Take Two

News and culture through the lens of Southern California. Hosted by A Martínez

Carson group seeks birthright citizenship for American Samoans

by Take Two

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SYDNEY, AUSTRALIA - MAY 03: Samoa fans waive their flags during the International Test Match between Fiji and Samoa at Sportingbet Stadium on May 3, 2014 in Sydney, Australia. (Photo by Brett Hemmings/Getty Images) Brett Hemmings/Getty Images

American Samoa is unique among U.S. territories — people born there are not automatically granted U.S. citizenship. A group in Carson, which is home to some 60,000 Samoans, has been pushing to correct what they see as a historic wrong.

The Samoan Federation of America has asked the United States Supreme Court to overturn a law from the early 1900s that denies American Samoans birthright citizenship. The Supreme Court turned them down. 

David Savage, who covers the Supreme Court for the L.A. Times, has been watching the case and joined the show to discuss what's going on.

Interview Highlights

Why are the rights of American Samoans different from other U.S. territories like Puerto Rico and Guam?

Well this is a long history, it goes back about a century. In the late 1800s after ... the Spanish-American War, U.S. took control of the Philippines and a series of new territories. The question immediately arose: 'OK, what about the people in these new territories? Do they have full constitutional rights, or something less?" And essentially the Supreme court said in a series of cases that they do not have full rights and it's sort of up to Congress to decide, and somewhere along the line, most, Congress has granted full citizenship to people in Puerto Rico, to people in Guam, but American Samoa was sort of left out.

Why were the U.S. and the American Samoan government against this appeal to overturn the status of Samoans?

Well, I think for two different reasons. The solicitor general's office, part of the Obama administration, seemed to basically take the view and the briefs that for a very long time ... it's been sort of understood that congress can set different rules for people in the territories, and they basically said to the court, "You ought to stay out of this, leave it up to Congress. Congress could change this if it wants to, so just stand aside." Now, the Samoan government made a somewhat different argument, same bottom line — they said that "the people of Samoa are happy with this situation. We elect our own representatives on Samoa and we have a distinct national culture."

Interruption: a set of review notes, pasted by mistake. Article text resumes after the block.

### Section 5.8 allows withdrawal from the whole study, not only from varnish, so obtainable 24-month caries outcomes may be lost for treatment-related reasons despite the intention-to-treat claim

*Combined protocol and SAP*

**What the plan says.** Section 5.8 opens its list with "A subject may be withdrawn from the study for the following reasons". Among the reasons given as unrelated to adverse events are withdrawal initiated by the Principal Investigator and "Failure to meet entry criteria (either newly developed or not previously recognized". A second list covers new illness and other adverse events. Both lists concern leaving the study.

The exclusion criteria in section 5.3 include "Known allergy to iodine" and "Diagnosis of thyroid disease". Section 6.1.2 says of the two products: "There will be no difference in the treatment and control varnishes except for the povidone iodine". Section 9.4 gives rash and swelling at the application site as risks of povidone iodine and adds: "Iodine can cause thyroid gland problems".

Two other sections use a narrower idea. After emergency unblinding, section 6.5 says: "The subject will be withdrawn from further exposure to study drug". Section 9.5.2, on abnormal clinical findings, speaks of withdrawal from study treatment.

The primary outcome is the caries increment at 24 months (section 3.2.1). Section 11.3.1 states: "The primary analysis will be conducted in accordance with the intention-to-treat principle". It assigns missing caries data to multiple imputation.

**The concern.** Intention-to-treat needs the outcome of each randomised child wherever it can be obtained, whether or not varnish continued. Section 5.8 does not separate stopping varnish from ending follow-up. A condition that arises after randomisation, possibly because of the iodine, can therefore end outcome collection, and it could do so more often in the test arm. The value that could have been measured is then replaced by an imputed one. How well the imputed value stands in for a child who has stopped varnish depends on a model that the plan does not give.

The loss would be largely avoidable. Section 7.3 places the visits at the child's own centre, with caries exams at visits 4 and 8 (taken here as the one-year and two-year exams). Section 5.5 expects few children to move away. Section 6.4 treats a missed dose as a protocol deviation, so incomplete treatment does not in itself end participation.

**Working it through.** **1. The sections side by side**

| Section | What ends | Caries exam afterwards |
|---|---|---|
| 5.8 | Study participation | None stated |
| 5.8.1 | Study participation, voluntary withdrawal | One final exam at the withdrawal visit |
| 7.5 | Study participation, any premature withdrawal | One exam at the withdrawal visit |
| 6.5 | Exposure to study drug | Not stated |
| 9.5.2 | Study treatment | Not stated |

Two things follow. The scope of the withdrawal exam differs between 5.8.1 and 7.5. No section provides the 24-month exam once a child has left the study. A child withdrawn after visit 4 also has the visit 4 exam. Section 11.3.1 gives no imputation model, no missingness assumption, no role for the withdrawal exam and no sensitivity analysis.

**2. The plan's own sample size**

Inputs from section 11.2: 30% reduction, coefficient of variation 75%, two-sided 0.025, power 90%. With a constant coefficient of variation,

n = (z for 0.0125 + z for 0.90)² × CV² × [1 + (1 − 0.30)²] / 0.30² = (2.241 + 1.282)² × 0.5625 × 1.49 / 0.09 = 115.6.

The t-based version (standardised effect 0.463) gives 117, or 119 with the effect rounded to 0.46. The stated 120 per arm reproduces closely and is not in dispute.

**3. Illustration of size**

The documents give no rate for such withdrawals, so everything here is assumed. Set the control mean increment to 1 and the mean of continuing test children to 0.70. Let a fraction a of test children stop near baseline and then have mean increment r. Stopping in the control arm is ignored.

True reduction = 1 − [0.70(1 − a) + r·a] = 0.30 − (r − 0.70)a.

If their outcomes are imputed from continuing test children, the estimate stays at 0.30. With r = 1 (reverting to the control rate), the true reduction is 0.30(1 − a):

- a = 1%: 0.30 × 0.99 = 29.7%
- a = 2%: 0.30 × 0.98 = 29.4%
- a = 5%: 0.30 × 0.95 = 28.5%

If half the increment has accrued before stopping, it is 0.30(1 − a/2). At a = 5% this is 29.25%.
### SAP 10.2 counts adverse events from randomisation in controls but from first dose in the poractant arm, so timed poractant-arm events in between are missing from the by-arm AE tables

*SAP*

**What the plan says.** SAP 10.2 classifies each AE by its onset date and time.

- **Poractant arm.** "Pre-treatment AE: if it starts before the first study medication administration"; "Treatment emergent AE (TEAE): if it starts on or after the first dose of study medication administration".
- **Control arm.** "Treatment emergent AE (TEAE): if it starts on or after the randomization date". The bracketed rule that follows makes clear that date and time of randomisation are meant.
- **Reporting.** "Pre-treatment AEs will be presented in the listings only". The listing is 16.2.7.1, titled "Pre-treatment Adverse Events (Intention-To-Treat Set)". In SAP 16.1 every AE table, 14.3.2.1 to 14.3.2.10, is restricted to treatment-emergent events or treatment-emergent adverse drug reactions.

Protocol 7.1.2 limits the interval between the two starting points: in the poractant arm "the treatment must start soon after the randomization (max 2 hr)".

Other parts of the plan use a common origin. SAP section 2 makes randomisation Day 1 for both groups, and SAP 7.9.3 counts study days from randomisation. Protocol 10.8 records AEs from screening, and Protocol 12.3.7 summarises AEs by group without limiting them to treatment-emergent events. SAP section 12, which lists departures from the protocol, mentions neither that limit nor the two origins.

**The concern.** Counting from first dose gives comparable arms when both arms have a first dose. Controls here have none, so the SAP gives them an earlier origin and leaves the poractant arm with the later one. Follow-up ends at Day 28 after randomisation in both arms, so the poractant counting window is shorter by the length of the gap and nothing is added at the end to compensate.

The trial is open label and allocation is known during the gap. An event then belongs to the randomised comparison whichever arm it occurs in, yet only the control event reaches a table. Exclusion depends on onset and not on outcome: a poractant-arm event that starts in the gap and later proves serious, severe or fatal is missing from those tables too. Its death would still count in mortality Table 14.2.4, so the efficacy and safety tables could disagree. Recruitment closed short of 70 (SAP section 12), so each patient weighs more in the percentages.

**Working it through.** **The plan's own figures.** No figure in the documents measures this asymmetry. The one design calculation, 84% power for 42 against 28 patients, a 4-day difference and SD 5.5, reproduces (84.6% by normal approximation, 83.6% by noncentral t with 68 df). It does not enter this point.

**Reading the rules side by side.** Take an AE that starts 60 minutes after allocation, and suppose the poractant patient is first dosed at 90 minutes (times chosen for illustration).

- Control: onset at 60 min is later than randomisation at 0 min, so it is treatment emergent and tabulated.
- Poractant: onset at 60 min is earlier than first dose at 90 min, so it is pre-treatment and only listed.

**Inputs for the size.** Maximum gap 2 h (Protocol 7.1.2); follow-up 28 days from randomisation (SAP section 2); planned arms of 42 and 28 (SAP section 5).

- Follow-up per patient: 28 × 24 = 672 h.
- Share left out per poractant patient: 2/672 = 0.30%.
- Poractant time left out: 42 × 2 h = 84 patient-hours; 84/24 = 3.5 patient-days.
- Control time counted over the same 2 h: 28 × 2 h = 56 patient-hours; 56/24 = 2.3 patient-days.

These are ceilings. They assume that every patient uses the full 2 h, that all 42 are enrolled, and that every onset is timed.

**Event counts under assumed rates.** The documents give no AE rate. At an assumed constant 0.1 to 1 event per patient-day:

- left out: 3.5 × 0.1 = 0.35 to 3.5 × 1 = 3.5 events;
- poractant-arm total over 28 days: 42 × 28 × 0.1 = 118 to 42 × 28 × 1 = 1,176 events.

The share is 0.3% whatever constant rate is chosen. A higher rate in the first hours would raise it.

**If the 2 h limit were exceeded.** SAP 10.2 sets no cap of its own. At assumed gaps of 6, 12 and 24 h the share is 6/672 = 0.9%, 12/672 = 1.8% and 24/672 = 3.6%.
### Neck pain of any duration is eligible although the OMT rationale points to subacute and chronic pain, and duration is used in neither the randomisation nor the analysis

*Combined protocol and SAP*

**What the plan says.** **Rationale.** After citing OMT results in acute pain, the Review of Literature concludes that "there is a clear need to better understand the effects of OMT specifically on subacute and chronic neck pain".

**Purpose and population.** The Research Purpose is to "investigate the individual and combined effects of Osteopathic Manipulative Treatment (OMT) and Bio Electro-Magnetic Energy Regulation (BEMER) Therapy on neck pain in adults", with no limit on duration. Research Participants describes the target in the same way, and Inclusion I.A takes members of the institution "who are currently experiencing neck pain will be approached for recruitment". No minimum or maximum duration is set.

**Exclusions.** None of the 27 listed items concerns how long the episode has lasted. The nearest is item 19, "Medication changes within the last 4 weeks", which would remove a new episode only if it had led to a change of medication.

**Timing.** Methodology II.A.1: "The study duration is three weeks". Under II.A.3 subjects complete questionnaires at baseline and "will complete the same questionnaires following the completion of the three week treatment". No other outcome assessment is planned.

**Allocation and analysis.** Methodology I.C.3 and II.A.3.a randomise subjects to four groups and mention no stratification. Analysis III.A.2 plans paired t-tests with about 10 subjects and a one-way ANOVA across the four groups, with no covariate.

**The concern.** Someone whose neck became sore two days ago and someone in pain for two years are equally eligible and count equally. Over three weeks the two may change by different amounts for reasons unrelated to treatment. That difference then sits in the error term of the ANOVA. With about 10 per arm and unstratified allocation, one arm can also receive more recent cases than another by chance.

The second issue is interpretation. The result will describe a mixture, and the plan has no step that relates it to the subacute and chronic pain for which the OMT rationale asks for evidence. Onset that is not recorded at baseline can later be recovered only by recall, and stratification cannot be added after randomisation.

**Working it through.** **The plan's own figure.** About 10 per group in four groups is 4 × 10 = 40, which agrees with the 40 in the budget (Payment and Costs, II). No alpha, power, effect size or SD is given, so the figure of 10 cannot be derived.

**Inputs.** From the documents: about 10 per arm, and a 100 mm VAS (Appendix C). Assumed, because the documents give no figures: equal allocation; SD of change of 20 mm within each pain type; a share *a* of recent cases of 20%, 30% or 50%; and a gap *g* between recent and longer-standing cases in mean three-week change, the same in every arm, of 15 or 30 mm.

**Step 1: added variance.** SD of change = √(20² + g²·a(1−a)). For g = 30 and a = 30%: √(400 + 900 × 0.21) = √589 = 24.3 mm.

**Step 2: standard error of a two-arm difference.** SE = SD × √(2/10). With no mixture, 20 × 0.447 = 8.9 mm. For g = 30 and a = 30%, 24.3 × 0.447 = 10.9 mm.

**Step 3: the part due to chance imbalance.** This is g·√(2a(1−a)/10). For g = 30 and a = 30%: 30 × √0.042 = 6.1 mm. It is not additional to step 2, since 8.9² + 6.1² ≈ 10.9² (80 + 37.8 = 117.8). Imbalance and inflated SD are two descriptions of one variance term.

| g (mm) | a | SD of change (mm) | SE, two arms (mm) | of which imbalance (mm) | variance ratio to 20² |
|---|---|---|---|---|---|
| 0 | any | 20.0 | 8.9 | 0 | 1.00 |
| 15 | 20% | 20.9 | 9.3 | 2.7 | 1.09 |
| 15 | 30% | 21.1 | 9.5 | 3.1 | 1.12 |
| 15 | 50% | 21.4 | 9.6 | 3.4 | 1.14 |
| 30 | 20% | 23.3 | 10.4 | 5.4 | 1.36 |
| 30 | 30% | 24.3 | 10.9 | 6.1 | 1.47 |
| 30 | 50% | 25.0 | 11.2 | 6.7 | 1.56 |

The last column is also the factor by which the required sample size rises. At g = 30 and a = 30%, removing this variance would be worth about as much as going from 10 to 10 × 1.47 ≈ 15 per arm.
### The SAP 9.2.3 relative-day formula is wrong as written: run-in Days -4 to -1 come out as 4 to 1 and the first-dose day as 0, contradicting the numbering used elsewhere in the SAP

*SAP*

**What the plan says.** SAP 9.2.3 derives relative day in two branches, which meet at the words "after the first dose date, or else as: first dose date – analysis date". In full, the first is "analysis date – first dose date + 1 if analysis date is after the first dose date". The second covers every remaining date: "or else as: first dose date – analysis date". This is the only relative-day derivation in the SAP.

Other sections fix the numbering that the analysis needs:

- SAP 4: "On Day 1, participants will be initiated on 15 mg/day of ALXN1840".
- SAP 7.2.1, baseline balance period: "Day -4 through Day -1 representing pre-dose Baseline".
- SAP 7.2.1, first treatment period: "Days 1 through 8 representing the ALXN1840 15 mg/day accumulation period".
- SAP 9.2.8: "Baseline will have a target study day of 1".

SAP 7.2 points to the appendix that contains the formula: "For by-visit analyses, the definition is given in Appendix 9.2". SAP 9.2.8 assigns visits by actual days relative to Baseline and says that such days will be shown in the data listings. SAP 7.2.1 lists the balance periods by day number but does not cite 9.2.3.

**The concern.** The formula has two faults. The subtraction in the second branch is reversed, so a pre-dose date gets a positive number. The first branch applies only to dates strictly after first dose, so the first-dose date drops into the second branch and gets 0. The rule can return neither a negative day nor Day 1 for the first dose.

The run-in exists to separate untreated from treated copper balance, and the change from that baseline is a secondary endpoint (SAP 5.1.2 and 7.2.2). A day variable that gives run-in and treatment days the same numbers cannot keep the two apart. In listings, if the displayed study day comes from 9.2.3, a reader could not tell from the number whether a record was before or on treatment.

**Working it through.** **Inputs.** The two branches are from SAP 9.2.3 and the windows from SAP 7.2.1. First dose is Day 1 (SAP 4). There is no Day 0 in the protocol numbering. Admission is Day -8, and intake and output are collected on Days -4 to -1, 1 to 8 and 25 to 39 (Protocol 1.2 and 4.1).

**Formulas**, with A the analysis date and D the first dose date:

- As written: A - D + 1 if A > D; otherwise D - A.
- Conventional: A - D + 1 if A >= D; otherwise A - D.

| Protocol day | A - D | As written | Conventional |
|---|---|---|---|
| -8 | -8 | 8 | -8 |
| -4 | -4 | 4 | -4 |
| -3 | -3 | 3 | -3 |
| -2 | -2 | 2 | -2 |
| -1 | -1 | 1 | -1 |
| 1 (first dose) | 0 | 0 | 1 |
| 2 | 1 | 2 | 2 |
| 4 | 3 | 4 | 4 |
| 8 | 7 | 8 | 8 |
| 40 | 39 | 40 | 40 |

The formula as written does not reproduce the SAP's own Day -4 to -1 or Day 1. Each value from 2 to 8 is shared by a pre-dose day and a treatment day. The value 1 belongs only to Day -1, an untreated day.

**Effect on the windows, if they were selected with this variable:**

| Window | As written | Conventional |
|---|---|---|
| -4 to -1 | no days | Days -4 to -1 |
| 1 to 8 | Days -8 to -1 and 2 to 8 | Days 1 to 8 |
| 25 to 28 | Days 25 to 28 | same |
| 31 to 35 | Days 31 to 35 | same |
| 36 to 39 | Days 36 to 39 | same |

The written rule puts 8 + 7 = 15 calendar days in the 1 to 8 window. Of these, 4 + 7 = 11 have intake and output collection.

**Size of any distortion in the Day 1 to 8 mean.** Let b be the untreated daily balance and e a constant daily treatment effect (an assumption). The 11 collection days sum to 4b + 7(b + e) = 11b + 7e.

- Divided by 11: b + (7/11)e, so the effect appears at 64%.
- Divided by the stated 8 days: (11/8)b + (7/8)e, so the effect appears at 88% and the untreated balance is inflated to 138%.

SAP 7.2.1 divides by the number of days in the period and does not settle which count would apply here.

There is a sizeable American Samoan community here in Southern California. Are you hearing anything from them?

There are a number of people in Southern California who were very anxious for the court to take this... they did lose in two lower courts — a federal judge ruled against them, the court of appeals in Washington basically said we should leave this to Congress. They were hoping all along the Supreme Court would be ready to finally take up the question and decide, "Does the Constitution give citizenship to every person born on American soil," but as I say, unfortunately, it may have arrived at just the wrong time for the court to take up that kind of question.

To hear the full interview, click the blue play button above.

This post has been updated.

Correction: An earlier version of this story misspelled the name of the Philippines. KPCC regrets the error.

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